My advocacy experiences have been and still are a learning process. I have interacted with mentors and whole groups of people who have demonstrated amazing skills and work. Along the way, I have learnt that advocacy is a journey that happens on different levels. As a young woman, I should not merely occupy spaces without validating my relevance and representation of what I stand for. Sometimes making noise is not activism—and sometimes, making the necessary noise is.

  • Laura Hoemeke

    IntraHealth International | Director of Communications and Advocacy
    Mayors from francophone West Africa learn more about TCI and family planning at a site visit in Senegal.

    Mayors from francophone West Africa learn more about TCI and family planning at a site visit in Senegal. Photo by Clement Tardif for IntraHealth International.

    “I can’t believe it’s so small!”

    I will never forget the reaction of one of the mayors in Rwanda during an advocacy workshop on family planning as we passed around a variety of modern contraceptive methods, inviting participants to open, touch, and feel them. It was his first experience holding an intrauterine device (IUD). He also had never touched a female condom or seen a contraceptive implant.

  • Jarret Cassaniti

    CCP | Program Officer

    During the East Africa Community’s 6th Health and Scientific Conference in March, I was struck by parallels with a recent music show. During both events, the main actors paid homage to tradition while embracing innovation.

    The Tedeschi Trucks Band members I saw play together, like the conference organizers, were in sync throughout, let each player highlight their strengths, and kept their focus on the output.

  • Taylor M. Snyder, MPH

    eHealth Africa | Senior Technical Advisor
    eIDSR training group

    As eIDSR’s intended users are mostly new to smartphone use, eHA simplified the user interface and designed it to closely resemble familiar paper reporting forms. Photo: Les de Wit, Software Project Manager, eHealth Africa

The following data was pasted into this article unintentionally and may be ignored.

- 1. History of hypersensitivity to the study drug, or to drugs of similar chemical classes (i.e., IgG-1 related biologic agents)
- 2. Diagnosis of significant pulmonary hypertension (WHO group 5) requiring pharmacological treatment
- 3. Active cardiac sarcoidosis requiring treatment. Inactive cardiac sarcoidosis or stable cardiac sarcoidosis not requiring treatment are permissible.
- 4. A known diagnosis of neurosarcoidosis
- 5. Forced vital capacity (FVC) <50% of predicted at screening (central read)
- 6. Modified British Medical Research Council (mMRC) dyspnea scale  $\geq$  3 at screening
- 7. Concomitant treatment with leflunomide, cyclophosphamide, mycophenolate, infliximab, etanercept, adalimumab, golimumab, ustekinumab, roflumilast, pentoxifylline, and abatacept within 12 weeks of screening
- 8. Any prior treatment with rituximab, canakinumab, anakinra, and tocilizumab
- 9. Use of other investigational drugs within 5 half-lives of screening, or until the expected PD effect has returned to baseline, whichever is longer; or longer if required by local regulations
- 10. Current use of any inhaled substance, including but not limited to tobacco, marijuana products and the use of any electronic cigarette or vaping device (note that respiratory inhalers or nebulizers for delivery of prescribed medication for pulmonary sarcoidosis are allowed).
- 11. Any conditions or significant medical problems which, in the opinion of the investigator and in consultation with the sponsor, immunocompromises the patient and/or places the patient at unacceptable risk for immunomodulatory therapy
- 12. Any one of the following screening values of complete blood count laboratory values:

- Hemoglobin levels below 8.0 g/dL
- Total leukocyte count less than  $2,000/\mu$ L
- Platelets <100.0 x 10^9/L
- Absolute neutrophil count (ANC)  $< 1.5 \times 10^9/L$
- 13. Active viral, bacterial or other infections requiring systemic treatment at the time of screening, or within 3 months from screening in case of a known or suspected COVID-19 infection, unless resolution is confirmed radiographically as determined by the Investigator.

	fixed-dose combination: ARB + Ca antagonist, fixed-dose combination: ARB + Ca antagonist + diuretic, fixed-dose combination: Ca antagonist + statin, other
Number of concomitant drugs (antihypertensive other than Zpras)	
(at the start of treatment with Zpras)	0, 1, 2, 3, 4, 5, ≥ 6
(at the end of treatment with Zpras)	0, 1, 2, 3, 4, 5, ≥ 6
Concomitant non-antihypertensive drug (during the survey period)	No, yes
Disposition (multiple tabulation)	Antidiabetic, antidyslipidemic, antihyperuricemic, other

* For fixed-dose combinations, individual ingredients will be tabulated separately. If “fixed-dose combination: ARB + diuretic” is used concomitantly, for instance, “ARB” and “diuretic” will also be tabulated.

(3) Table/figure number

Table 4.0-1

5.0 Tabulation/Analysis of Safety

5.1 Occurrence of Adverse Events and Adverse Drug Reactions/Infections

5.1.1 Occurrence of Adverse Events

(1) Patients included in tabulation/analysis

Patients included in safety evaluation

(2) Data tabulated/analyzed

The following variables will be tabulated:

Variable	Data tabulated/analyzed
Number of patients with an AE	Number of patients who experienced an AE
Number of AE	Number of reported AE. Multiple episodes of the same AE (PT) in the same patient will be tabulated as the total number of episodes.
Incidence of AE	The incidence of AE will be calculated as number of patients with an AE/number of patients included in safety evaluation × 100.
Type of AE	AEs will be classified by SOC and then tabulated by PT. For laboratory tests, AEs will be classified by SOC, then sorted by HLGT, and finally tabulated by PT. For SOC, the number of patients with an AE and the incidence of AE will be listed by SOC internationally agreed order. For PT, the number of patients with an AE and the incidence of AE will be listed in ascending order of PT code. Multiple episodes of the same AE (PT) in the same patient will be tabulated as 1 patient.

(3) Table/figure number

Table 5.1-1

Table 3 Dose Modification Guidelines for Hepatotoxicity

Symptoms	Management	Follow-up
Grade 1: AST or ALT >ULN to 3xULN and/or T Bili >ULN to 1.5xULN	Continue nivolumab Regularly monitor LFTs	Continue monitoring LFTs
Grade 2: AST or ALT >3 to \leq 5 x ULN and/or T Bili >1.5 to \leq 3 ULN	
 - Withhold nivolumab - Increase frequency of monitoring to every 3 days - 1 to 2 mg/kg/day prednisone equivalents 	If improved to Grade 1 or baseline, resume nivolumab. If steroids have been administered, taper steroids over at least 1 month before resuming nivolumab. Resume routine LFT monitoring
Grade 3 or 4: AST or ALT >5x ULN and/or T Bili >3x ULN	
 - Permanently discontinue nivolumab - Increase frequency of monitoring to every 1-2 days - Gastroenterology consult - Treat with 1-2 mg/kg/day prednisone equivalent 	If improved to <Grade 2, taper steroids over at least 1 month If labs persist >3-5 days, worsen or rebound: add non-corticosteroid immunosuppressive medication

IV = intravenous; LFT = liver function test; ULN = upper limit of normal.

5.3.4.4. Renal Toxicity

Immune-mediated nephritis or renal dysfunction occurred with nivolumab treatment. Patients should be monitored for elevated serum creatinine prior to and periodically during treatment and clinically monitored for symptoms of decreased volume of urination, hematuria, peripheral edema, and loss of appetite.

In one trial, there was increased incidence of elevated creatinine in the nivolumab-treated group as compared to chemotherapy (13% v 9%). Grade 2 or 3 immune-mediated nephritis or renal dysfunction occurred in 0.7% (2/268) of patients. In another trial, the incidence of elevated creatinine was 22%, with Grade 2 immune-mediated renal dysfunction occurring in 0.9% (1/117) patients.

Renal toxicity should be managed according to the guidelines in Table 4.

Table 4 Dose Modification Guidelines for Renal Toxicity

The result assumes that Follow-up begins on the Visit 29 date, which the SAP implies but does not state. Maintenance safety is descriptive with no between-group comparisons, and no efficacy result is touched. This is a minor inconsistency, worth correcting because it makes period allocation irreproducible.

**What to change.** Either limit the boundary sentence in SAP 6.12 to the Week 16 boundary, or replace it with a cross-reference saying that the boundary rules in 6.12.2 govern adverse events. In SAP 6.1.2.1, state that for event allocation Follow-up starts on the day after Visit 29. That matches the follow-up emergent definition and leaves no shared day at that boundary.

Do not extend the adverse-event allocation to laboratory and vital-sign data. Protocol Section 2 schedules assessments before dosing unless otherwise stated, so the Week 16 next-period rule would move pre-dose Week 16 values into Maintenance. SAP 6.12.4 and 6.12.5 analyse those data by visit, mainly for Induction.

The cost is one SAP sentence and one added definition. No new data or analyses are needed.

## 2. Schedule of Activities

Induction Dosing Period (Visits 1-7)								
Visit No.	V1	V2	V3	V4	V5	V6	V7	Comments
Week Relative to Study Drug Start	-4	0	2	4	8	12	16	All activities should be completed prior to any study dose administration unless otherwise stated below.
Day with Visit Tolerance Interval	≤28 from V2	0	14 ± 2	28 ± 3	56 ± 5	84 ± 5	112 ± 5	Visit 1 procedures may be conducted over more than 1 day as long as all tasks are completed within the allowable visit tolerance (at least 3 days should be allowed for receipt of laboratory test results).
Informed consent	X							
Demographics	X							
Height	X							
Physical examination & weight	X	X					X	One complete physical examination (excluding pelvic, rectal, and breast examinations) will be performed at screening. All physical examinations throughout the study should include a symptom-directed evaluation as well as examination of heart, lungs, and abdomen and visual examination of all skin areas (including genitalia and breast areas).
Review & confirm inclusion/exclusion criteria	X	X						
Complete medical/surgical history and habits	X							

eHealth Africa (eHA) is collaborating with the Centers for Disease Control and Prevention (CDC), the World Health Organization (WHO), and other partners to support Sierra Leone’s Ministry of Health and Sanitation (MoHS) to strengthen surveillance for all priority diseases and improve preparedness for potential public health emergencies.

  • Rachael Bonawitz, MD

    Boston University School of Public Health | Assistant Professor

    James Wolff, MD, MPH

    Boston University School of Public Health | Associate Professor
    A child stands in front of a sign reading, "Pneumonia #1 is the one killer!" at the International Society of Tropical Pediatrics Congress in the Philippines. © 2008 Ferdinand G. Fuellos, Courtesy of Photoshare.

    A child stands in front of a sign reading, "Pneumonia #1 is the one killer!" at the International Society of Tropical Pediatrics Congress in the Philippines. © 2008 Ferdinand G. Fuellos, Courtesy of Photoshare.

    Every day, we see children in our offices with cough, fast breathing, and fever. If we take an x-ray, there may be clear signs of pneumonia. We treat that pneumonia with amoxicillin and at a follow-up visit a week later, the child will invariably be happy, smiling, and healthy. Unfortunately, across the world, 900,000 children die each year from this treatable disease, and more than half do not even seek treatment for it.

  • Simone Parrish

    CCP | Global Repository Director

    From June 6-8, 2017, K4Health Director Tara Sullivan and USAID LEARN Chief of Party Piers Bocock will once again offer a course as part of the Johns Hopkins Bloomberg School of Public Health's Summer Institite in Baltimore, Maryland.